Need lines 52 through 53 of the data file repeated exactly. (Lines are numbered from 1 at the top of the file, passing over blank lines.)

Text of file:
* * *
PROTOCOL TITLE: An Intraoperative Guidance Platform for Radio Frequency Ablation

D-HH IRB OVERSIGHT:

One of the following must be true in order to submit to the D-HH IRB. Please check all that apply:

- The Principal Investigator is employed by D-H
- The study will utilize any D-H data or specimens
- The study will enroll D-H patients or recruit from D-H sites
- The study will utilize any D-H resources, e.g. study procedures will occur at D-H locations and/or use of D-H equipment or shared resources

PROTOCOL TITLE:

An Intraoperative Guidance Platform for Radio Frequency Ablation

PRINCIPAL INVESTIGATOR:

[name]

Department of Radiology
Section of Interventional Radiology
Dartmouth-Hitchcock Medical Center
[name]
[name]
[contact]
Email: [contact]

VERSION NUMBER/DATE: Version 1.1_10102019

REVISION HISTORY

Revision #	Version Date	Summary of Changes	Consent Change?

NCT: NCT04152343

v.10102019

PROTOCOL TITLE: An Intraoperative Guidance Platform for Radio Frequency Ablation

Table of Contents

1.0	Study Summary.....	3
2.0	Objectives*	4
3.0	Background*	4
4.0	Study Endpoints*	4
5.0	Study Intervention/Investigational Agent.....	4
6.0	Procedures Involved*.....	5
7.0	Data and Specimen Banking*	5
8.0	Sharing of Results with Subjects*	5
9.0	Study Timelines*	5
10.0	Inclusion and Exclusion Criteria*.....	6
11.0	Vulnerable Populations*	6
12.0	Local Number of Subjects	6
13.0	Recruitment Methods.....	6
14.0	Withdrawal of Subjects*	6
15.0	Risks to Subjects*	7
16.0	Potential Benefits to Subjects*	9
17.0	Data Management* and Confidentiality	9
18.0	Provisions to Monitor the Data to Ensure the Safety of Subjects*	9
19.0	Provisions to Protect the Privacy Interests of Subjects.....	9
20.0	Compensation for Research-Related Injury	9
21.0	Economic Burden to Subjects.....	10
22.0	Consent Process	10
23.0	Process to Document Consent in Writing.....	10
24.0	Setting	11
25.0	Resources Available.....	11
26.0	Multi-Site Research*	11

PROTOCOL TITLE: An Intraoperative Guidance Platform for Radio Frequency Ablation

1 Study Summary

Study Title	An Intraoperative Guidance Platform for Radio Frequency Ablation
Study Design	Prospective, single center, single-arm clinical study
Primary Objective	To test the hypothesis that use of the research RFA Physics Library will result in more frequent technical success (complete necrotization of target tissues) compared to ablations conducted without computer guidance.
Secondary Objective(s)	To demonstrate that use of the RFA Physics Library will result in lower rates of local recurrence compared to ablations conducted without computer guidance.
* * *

PROTOCOL TITLE: An Intraoperative Guidance Platform for Radio Frequency Ablation

1 Study Summary